• A fired worker with several misdemeanor theft convictions and one count of felony possession of a forgery device.
  • 11 employees previously disciplined for unauthorized access to taxpayer accounts.
  • An employee who was absent without leave for 270 hours—the equivalent of 33 work days.
  • An employee fired for physically threatening co-workers.
  • An employee fired for lying about previous criminal convictions on employment forms.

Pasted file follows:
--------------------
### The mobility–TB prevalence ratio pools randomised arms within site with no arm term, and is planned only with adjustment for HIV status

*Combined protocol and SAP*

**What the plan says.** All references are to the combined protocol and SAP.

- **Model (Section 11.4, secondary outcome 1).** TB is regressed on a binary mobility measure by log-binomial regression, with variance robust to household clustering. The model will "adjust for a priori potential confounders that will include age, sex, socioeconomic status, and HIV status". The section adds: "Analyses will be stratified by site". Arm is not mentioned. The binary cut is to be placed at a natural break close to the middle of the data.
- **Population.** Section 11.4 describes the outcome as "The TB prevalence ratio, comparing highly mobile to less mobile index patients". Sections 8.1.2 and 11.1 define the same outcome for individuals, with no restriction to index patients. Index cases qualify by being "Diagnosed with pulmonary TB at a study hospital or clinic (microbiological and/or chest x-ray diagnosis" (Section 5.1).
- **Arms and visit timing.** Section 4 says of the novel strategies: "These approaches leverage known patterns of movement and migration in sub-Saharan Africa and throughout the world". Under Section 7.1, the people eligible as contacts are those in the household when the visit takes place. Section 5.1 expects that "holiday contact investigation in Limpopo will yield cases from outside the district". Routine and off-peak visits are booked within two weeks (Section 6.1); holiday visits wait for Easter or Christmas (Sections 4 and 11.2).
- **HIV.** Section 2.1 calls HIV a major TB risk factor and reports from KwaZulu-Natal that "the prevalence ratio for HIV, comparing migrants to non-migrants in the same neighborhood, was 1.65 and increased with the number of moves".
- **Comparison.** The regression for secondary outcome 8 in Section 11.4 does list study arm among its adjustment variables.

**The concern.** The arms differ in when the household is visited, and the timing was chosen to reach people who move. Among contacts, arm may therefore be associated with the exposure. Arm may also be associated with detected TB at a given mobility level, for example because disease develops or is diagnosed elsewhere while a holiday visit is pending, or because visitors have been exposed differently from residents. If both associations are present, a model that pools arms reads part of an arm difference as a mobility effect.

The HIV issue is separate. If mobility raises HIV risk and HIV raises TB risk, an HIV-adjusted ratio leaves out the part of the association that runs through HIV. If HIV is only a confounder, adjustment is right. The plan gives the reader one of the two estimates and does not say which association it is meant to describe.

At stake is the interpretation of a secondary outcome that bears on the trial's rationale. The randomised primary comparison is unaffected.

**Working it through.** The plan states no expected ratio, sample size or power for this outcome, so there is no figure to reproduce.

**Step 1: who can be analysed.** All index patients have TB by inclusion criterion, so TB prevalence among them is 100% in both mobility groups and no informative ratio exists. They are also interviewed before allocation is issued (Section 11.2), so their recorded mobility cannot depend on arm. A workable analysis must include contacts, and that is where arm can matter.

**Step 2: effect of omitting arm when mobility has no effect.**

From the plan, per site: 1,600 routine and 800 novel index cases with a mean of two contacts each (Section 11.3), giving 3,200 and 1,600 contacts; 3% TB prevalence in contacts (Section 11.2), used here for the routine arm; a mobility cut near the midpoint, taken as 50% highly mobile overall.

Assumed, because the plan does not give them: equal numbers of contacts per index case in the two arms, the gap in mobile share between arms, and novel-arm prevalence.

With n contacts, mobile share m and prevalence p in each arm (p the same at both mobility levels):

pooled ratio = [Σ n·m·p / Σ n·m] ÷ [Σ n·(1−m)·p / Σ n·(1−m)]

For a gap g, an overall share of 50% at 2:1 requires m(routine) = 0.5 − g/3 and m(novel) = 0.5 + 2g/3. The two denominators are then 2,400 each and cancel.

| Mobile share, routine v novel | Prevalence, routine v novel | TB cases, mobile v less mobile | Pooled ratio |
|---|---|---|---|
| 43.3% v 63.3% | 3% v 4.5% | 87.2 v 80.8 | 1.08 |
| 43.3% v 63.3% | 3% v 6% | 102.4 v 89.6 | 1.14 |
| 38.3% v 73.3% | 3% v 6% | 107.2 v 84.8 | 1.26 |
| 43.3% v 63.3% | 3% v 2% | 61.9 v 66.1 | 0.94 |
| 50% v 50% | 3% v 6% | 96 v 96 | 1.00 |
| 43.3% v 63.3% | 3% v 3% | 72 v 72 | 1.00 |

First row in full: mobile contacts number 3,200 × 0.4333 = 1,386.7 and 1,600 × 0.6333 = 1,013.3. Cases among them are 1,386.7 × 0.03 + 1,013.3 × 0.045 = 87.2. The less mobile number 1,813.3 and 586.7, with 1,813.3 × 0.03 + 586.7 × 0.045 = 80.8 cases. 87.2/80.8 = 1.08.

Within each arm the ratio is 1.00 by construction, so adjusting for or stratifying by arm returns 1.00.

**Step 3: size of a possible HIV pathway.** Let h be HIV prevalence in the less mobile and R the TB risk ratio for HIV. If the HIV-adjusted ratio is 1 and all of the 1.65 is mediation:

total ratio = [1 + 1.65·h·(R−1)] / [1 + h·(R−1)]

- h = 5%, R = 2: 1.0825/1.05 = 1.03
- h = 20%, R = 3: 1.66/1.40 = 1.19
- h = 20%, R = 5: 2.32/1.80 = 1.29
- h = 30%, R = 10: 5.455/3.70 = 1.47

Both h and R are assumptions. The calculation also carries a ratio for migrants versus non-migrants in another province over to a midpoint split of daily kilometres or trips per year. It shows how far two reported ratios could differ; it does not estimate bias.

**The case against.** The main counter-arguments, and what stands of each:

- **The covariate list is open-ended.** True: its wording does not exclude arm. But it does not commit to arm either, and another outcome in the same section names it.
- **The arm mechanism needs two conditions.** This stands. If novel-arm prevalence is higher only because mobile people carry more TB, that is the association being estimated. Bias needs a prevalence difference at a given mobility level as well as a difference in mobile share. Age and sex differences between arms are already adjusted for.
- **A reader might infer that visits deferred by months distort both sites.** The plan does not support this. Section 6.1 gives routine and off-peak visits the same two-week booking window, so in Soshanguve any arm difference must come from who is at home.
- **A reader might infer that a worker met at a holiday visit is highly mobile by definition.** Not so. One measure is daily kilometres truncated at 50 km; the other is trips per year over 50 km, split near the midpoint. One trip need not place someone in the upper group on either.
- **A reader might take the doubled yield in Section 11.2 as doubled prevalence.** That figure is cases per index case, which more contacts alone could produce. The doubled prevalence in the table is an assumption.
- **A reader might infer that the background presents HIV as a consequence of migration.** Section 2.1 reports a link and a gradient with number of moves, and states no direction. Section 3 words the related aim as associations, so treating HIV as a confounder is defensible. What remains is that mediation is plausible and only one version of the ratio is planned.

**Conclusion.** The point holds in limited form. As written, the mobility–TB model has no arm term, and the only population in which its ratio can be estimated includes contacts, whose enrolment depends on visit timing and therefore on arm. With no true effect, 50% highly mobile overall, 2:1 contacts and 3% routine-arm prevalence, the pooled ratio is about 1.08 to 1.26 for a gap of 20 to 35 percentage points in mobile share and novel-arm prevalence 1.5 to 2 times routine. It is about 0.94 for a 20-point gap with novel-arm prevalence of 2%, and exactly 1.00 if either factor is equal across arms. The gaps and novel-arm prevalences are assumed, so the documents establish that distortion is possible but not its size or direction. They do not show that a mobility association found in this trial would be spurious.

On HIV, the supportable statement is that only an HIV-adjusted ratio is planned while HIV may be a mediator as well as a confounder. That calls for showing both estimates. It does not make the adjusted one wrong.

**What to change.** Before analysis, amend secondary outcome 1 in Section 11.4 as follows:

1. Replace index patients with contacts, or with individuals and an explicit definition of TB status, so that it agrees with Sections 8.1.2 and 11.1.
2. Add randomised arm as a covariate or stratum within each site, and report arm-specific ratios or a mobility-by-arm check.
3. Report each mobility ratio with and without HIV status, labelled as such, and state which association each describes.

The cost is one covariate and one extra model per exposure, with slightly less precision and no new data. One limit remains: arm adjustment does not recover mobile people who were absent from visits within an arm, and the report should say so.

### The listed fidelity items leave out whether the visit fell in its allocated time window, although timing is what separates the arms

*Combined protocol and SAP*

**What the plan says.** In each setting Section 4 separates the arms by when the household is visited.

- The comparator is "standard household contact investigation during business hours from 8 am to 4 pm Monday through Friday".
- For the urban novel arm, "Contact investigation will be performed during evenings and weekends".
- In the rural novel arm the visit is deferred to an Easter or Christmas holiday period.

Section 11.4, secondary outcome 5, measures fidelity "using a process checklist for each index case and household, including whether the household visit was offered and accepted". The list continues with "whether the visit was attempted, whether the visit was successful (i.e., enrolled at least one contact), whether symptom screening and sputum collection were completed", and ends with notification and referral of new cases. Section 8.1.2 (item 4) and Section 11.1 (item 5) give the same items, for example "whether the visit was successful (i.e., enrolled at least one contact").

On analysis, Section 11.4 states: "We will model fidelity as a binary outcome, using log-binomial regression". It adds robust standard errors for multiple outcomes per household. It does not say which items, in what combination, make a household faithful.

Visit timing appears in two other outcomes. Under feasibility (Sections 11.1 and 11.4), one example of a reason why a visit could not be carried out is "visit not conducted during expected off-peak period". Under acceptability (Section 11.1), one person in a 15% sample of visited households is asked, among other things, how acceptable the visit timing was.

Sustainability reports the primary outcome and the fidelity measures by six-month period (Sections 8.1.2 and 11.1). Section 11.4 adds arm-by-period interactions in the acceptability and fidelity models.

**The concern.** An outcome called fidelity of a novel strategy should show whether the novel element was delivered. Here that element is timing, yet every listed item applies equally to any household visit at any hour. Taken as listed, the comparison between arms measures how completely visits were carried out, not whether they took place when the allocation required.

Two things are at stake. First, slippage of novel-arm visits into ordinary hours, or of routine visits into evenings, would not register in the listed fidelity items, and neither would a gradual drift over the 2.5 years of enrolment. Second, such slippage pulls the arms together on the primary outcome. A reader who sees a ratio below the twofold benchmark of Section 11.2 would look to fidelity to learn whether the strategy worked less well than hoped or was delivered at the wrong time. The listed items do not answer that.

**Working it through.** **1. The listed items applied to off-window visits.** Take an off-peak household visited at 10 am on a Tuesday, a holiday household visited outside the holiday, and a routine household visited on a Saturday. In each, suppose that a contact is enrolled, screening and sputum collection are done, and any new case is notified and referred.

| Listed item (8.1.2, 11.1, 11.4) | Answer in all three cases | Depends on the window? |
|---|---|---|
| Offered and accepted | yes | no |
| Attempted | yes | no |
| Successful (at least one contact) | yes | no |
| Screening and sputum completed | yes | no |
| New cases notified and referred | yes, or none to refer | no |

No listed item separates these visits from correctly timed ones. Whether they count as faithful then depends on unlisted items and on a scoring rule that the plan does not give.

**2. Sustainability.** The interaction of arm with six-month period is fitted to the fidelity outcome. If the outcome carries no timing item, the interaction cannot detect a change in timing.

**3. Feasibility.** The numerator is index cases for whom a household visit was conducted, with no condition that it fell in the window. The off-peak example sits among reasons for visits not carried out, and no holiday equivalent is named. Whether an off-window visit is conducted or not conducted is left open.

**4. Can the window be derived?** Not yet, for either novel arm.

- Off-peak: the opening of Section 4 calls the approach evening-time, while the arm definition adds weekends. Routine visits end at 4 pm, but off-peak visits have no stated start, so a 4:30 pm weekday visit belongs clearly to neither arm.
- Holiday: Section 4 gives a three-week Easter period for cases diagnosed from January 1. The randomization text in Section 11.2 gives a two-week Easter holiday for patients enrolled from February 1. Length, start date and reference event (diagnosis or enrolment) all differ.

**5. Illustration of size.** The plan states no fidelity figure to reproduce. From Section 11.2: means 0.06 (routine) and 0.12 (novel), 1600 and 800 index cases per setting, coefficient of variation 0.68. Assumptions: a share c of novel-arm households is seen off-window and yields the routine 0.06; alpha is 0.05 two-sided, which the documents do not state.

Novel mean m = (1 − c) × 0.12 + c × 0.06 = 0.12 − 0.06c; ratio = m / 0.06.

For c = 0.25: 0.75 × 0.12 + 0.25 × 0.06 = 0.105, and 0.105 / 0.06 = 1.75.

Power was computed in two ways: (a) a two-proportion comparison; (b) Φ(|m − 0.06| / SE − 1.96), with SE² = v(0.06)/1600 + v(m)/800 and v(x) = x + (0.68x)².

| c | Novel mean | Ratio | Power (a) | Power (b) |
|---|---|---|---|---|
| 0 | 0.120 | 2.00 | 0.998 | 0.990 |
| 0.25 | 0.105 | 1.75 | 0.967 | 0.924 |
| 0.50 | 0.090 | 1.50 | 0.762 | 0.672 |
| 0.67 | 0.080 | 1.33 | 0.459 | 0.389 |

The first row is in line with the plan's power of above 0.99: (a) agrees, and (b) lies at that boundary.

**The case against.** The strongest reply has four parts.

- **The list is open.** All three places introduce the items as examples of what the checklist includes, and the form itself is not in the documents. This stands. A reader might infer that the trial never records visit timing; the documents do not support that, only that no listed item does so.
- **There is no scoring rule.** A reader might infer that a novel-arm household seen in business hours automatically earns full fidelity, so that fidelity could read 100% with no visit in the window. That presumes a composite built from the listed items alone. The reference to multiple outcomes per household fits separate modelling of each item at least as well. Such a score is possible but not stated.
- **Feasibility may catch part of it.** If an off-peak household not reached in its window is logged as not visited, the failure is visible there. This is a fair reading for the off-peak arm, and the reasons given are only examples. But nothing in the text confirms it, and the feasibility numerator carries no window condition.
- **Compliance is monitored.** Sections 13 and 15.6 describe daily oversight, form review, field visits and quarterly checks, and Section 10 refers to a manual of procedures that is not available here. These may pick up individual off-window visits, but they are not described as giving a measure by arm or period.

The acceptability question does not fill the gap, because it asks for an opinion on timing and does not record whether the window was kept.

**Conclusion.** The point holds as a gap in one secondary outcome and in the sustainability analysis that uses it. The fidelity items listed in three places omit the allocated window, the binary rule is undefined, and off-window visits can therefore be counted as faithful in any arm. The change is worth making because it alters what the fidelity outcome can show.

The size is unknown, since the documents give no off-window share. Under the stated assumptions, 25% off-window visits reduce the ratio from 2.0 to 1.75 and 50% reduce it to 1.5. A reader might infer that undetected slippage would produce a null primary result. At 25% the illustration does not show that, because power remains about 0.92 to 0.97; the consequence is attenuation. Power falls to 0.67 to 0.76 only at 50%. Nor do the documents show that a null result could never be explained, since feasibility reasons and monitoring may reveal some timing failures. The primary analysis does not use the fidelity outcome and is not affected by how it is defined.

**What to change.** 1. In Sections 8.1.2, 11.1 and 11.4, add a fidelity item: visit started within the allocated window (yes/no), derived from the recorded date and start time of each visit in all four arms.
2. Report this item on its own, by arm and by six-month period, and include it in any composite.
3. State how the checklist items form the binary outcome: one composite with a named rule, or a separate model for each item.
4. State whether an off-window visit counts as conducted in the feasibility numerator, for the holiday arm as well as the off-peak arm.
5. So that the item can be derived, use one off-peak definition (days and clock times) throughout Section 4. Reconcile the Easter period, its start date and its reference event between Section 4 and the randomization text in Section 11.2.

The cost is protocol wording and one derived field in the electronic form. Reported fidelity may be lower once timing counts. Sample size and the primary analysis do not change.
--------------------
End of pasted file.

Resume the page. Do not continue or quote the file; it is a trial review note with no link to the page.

• 17 employees previously caught falsifying official documents.

Two IRS employees fired for poor performance were rehired within six months. In its response letter to the Inspector General’s Office, the IRS wrote that the IRS “determined its current process is more than adequate to mitigate any risks to American taxpayers, federal agencies, and its employees.”

Oh. All righty then!

Rep. Kristi Noem, (R-S.D.) has presented a bill, the “Ensuring Integrity in the IRS Workforce Act,” to the House that would prohibit the IRS from rehiring employees fired for misconduct or poor performance.

Good. (Pointer: The Daily Signal) Continue reading